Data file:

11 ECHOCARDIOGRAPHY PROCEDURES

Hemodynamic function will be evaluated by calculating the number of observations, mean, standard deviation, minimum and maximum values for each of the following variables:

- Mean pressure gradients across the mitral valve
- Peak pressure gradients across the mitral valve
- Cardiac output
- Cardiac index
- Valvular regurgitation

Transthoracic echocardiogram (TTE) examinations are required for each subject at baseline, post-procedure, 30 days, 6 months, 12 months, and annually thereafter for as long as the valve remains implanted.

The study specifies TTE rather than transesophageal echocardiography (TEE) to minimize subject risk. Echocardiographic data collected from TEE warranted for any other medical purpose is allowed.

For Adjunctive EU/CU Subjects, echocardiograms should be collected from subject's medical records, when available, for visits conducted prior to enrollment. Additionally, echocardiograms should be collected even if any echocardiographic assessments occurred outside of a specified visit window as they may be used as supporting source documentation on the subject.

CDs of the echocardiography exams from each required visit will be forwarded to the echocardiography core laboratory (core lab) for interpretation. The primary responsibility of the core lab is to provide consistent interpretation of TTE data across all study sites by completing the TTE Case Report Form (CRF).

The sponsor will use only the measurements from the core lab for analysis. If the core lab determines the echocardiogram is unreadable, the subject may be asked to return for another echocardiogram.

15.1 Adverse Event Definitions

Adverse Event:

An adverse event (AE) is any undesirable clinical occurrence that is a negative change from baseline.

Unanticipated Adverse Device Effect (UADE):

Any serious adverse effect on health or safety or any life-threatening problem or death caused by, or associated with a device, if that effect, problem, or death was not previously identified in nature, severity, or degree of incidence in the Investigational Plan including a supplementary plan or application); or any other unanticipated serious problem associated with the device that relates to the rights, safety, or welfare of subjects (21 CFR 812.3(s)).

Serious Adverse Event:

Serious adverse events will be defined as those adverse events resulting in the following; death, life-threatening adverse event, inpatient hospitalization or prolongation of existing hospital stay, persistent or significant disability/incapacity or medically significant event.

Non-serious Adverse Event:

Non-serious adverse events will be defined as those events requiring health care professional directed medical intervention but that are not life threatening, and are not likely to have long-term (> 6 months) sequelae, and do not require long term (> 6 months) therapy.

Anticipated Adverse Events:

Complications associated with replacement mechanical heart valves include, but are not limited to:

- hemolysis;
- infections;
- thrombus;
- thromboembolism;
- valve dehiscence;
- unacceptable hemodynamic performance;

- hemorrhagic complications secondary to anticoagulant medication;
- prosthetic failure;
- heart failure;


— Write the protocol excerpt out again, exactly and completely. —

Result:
11 ECHOCARDIOGRAPHY PROCEDURES

Hemodynamic function will be evaluated by calculating the number of observations, mean, standard deviation, minimum and maximum values for each of the following variables:

- Mean pressure gradients across the mitral valve
- Peak pressure gradients across the mitral valve
- Cardiac output
- Cardiac index
- Valvular regurgitation

Transthoracic echocardiogram (TTE) examinations are required for each subject at baseline, post-procedure, 30 days, 6 months, 12 months, and annually thereafter for as long as the valve remains implanted.

The study specifies TTE rather than transesophageal echocardiography (TEE) to minimize subject risk. Echocardiographic data collected from TEE warranted for any other medical purpose is allowed.

For Adjunctive EU/CU Subjects, echocardiograms should be collected from subject's medical records, when available, for visits conducted prior to enrollment. Additionally, echocardiograms should be collected even if any echocardiographic assessments occurred outside of a specified visit window as they may be used as supporting source documentation on the subject.

CDs of the echocardiography exams from each required visit will be forwarded to the echocardiography core laboratory (core lab) for interpretation. The primary responsibility of the core lab is to provide consistent interpretation of TTE data across all study sites by completing the TTE Case Report Form (CRF).

The sponsor will use only the measurements from the core lab for analysis. If the core lab determines the echocardiogram is unreadable, the subject may be asked to return for another echocardiogram.

15.1 Adverse Event Definitions

Adverse Event:

An adverse event (AE) is any undesirable clinical occurrence that is a negative change from baseline.

Unanticipated Adverse Device Effect (UADE):

Any serious adverse effect on health or safety or any life-threatening problem or death caused by, or associated with a device, if that effect, problem, or death was not previously identified in nature, severity, or degree of incidence in the Investigational Plan including a supplementary plan or application); or any other unanticipated serious problem associated with the device that relates to the rights, safety, or welfare of subjects (21 CFR 812.3(s)).

Serious Adverse Event:

Serious adverse events will be defined as those adverse events resulting in the following; death, life-threatening adverse event, inpatient hospitalization or prolongation of existing hospital stay, persistent or significant disability/incapacity or medically significant event.

Non-serious Adverse Event:

Non-serious adverse events will be defined as those events requiring health care professional directed medical intervention but that are not life threatening, and are not likely to have long-term (> 6 months) sequelae, and do not require long term (> 6 months) therapy.

Anticipated Adverse Events:

Complications associated with replacement mechanical heart valves include, but are not limited to:

- hemolysis;
- infections;
- thrombus;
- thromboembolism;
- valve dehiscence;
- unacceptable hemodynamic performance;

- hemorrhagic complications secondary to anticoagulant medication;
- prosthetic failure;
- heart failure;